The Easter weekend is almost over. Running my own family resort has been fun this year but, I must say, busy and a little stressful. Spring break always has been like that for us though. I hope the Ishtar bunny brought you many treats and that you enjoyed the holiday from whatever perspective brings you joy. I am now going hiking on the Apache trail!

The opinions expressed in this blog are not necessarily those of IBAA.
Comment on this post below or email Thom Young privately. Thom also encourages suggestions for topics.

 

Tags:  data management  ethics  Facility Association  group benefits  insurance regulation  life insurance  livery business  politically correct  ride sharing  risk distribution  risk management  statutory coverage  taxi regulations  Uber 

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Claims Regulation Needed, UBI Technology

Posted By Thom Young (Full first name: Thomas Clifford John), March 15, 2016

Ethical Regulation Needed for Adjusters

Diamonds and gold are valuable, but reputation is priceless. We invest much time and effort into promoting our business. We stand on the ethical values of professionalism and proclaim that the manner in which we honour the promises made to our customers, along with our attention to their legal obligations, uphold the principles of justice and fairness. With those proclamations comes the legal truth that those who provide insurance contracts are held to a higher standard than the norm in their dealings with the public and that those who sell them are expected to represent customers’ interests ahead of their own. All the good work that is done 99.9% of the time can be set aside by the actions of one representative of our business who takes a tact in the process that is found to be unfair. Even worse than the personal shame of being found unfair due to an error, the perception that preconceived maleficence led to unfair practices leaves us all standing accused in public eye.

I’ve ranted before about the need to license adjusters who adjudicate the claims process just like we license the insurance agents and brokers who arrange the contracts. Such a license could subject adjusters to a code of conduct and ensure the regulatory oversight that would enforce accountability to the public and the industry. No directive of an irresponsible corporation could override that accountability or excuse the failing of it. Accountability to peers accompanied by the need to accept personal responsibility for our actions sets us apart from the warranty claim manager at the auto dealership or the customer-service manager at the bank. The public gains a degree of confidence that exceeds the norm when this process is demonstrated to be in action as customer complaints arise. While our business holds itself to high ideals, human nature doesn’t always meet the bar we’ve set for fairness in our actions.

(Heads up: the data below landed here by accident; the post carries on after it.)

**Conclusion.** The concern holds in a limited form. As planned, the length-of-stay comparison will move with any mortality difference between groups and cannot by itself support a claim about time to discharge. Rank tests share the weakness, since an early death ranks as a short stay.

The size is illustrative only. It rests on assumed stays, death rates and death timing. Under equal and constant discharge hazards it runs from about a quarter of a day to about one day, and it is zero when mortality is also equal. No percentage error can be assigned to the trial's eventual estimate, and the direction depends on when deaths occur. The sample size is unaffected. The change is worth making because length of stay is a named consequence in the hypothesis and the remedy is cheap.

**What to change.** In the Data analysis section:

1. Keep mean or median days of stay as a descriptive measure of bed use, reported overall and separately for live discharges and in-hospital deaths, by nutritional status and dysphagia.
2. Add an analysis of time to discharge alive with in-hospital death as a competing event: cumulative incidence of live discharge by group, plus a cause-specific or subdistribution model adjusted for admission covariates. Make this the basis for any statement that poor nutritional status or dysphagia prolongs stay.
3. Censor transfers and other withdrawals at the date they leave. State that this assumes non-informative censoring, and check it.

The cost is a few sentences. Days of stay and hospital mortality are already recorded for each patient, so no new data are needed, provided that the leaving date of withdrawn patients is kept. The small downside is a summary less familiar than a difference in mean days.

Recently, the actions of ICBC (the B.C. government insurer) failed on all the points of fairness in its dealings with an insured. According to Insurance Business, the court found ICBC culpable in the groundless malicious prosecution of a 69-year-old immigrant woman. In her decision, Justice Susan Griffin wrote, “Mr. Gould’s handling of the file reveals that, rather than operate from a presumption of innocence, Mr. Gould operated from a presumption of guilt in respect of Mrs. Arsenovski.” The court was so appalled by the manner in which this person was treated that the unusual award of punitive damages were assessed against the insurer.

Our industry press was quick to report on this event. Some have criticized that this legal decision will make it harder to deter fraudulent claims and that the costs of insurance will continue to sky rocket on account of it. While the case may affect the industry’s attempts to limit fraud in claims settlement, the evidence presented in the case was unchallenged. The individual was subjected to a serious disservice by the insurer. The fraud here was the adjuster representing himself as a fair player in our business. Others may take a different perspective, but I see this judgement as a fair outcome against unfair actions by the insurer.

Technology Marches On

UBI continues to evolve. The original intent of a simple device that measures a couple of significant factors against the driving habits of insureds to allow better underwriting selection of better drivers continues to be dwarfed by the technological advancements in the equipment used to do the monitoring.

The other day, Costco wheeled out a pallet of Cobra dash cameras to the front entrance of the electronics department. The cameras were on sale for $99 US, and I couldn’t pass up a new tech toy at that price. This unit has all the of the gadgets employed in the popular GoPro camera rig but coupled with a GPS location program and sensors that measure acceleration, deceleration, turning speeds, and distance travelled. All this is recorded on a 2.1 GB mini-card (an 8.5 GB card is available) that loops the last 2 ½ hours of driving time in the visual, audio, and data record. All I could say about it was “wow.” I took more time getting it out of the package than I did to install the unit in my SUV. Plug and play and away we go with that tingly feeling all men get with new electronic toys.